and the Achaeans valued it among themselves at twelve oxen. For the loser he brought out a woman skilled in all manner of arts, and they valued her at four oxen. He rose and said among the Argives, "Stand forward, you who will essay this contest [athlon]."
Forthwith uprose great Ajax the son of Telamon, and crafty Odysseus, full of craft [kerdos] rose also. The two girded themselves and went into the middle of the ring [agôn]. They gripped each other in their strong hands like the rafters which some master-builder frames for the roof of a high house to keep the wind out. Their backbones cracked as they tugged at one another with their mighty arms - and sweat rained from them in torrents. Many a bloody weal sprang up on their sides and shoulders, but they kept on striving with might and main for victory and to win the tripod. Odysseus could not throw Ajax, nor Ajax him; Odysseus was too strong for him; but when the Achaeans began to tire of watching them, Ajax said to Odysseus, "Odysseus, noble son of Laertes
, you shall either lift me, or I you, and let Zeus settle it between us."
He lifted him from the ground as he spoke, but Odysseus did not forget his cunning. He hit Ajax in the hollow at back of his knee, so that he could not keep his feet, but fell on his back with Odysseus lying upon his chest, and all who saw it marveled. Then Odysseus in turn lifted Ajax and stirred him a little from the ground but could not lift him right off it, his knee sank under him, and the two fell side by side on the ground and were all begrimed with dust. They now sprang towards one another and were for wrestling yet a third time, but Achilles rose and stayed them. "Put not each other further," said he, "to such cruel suffering; the victory is with both alike, take each of you an equal prize, and let the other Achaeans now compete."
Thus did he speak and they did even as he had said, and put on their shirts again after wiping the dust from off their bodies.
The son of Peleus then offered prizes for speed in running - a mixing-bowl beautifully wrought, of pure silver. It would hold six measures, and far exceeded all others in the whole world for beauty; it was the work of cunning artificers in Sidon
, and had been brought into port by Phoenicians from beyond the sea [pontos], who had made a present of it to Thoas. Eueneus son of Jason had given it to Patroklos in ransom of Priam's son Lykaon, and Achilles now offered it as a prize [athlon] in honor of his comrade to him who should be the swiftest runner. For the second prize he offered a large ox, well fattened, while for the last there was to be half a talent of gold. He then rose and said among the Argives, "Stand forward, you who will essay this contest [athlon]."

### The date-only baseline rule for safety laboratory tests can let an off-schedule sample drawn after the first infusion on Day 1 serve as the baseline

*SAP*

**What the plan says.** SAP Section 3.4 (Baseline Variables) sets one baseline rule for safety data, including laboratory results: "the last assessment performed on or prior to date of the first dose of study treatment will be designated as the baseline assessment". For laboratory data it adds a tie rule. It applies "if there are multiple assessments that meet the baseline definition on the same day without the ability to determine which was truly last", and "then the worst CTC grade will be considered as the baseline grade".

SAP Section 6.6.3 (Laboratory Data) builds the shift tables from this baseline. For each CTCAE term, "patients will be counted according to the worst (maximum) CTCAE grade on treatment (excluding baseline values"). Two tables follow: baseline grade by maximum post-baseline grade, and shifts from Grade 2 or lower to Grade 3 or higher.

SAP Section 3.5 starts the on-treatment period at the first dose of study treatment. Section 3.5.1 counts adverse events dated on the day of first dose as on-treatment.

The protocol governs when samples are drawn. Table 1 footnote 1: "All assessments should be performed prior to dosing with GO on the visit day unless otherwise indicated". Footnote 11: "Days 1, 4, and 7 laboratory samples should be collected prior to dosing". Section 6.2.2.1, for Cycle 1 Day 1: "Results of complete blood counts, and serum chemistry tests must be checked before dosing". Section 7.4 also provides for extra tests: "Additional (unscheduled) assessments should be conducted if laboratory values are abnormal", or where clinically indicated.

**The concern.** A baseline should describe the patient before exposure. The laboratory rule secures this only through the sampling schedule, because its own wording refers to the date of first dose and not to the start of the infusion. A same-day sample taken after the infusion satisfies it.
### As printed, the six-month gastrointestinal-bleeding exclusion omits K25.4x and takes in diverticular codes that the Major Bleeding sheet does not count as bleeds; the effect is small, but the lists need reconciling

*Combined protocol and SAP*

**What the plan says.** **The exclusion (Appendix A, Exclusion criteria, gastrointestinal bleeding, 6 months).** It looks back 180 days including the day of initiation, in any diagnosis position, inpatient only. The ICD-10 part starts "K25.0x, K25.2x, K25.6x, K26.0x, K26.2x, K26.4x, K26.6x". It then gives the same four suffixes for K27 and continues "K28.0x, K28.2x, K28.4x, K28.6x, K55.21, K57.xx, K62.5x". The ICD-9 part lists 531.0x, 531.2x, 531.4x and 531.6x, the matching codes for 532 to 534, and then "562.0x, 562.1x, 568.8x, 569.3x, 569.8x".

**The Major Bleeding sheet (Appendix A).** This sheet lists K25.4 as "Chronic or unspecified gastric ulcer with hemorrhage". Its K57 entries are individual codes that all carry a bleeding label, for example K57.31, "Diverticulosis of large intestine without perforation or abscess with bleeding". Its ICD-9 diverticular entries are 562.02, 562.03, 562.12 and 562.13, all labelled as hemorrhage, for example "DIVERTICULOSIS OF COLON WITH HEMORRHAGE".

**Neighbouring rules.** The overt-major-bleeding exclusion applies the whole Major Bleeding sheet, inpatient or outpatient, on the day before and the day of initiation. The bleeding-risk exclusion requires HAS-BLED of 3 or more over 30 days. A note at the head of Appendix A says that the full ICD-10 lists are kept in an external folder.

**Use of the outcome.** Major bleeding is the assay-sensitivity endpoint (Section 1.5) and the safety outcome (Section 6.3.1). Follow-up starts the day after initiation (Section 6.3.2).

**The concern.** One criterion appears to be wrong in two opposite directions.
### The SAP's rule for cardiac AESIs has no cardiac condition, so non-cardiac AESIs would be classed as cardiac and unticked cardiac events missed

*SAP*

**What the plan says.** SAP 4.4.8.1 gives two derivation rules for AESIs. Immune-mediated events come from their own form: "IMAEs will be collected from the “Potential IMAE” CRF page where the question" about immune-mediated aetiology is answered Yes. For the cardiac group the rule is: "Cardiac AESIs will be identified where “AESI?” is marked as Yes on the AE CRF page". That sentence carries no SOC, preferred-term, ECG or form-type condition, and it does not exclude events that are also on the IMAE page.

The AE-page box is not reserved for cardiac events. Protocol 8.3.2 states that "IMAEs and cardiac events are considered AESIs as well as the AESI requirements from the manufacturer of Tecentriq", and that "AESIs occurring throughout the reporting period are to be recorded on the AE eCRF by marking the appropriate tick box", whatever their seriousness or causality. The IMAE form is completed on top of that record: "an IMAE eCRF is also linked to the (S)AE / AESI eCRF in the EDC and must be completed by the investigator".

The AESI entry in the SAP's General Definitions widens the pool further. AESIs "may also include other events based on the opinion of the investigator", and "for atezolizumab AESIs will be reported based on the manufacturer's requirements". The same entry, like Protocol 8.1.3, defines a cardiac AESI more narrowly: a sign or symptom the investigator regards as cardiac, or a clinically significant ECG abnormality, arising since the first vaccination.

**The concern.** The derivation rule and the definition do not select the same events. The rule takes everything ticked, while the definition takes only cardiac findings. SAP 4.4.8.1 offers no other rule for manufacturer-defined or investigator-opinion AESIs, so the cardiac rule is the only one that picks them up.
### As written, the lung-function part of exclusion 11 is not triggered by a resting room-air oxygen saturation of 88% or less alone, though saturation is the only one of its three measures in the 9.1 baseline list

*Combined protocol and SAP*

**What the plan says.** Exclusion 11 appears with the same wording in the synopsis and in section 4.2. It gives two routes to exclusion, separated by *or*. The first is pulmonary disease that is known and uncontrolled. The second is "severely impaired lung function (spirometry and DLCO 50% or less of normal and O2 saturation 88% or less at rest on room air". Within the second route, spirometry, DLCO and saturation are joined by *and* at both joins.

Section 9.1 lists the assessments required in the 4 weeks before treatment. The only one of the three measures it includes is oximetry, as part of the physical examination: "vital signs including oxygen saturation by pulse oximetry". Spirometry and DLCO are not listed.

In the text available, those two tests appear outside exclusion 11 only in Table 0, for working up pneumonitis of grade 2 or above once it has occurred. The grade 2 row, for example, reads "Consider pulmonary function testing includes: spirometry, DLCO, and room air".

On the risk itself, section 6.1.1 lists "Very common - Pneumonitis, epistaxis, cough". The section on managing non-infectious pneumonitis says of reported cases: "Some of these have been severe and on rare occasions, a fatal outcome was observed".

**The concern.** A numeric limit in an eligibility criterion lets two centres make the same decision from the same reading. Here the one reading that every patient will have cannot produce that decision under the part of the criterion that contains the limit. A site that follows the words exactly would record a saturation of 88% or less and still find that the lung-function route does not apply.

Forthwith uprose fleet Ajax son of Oileus, with cunning Odysseus, and Nestor's son Antilokhos, the fastest runner among all the youth of his time. They stood side by side and Achilles showed them the goal. The course was set out for them from the starting-post, and the son of Oileus took the lead at once, with Odysseus as close behind him as the shuttle is to a woman's bosom when she throws the woof across the warp and holds it close up to her; even so close behind him was Odysseus - treading in his footprints before the dust could settle there, and Ajax could feel his breath on the back of his head as he ran swiftly on. The Achaeans all shouted approval as they saw him straining his utmost, and cheered him as he shot past them; but when they were now nearing the end of the course Odysseus prayed inwardly to Athena. "Hear me," he cried, "and help my feet, O goddess." Thus did he pray, and Pallas Athena heard his prayer; she made his hands and his feet feel light, and when the runners were at the point of pouncing upon the prize [athlon], Ajax, through Athena's spite slipped upon some offal that was lying there from the cattle which Achilles had slaughtered in honor of Patroklos, and his mouth and nostrils were all filled with cow dung.
Odysseus therefore carried off the mixing-bowl, for he got before Ajax and came in first. But Ajax took the ox and stood with his hand on one of its horns, spitting the dung out of his mouth. Then he said to the Argives, "Alas, the goddess has spoiled my running; she watches over Odysseus and stands by him as though she were his own mother." Thus did he speak and they all of them laughed heartily.
Antilokhos carried off the last prize [athlon] and smiled as he said to the bystanders, "You all see, my friends, that now too the gods have shown their respect for seniority. Ajax is somewhat older than I am, and as for Odysseus, he belongs to an earlier generation, but he is hale in spite of his years, and no man of the Achaeans can run against him save only Achilles."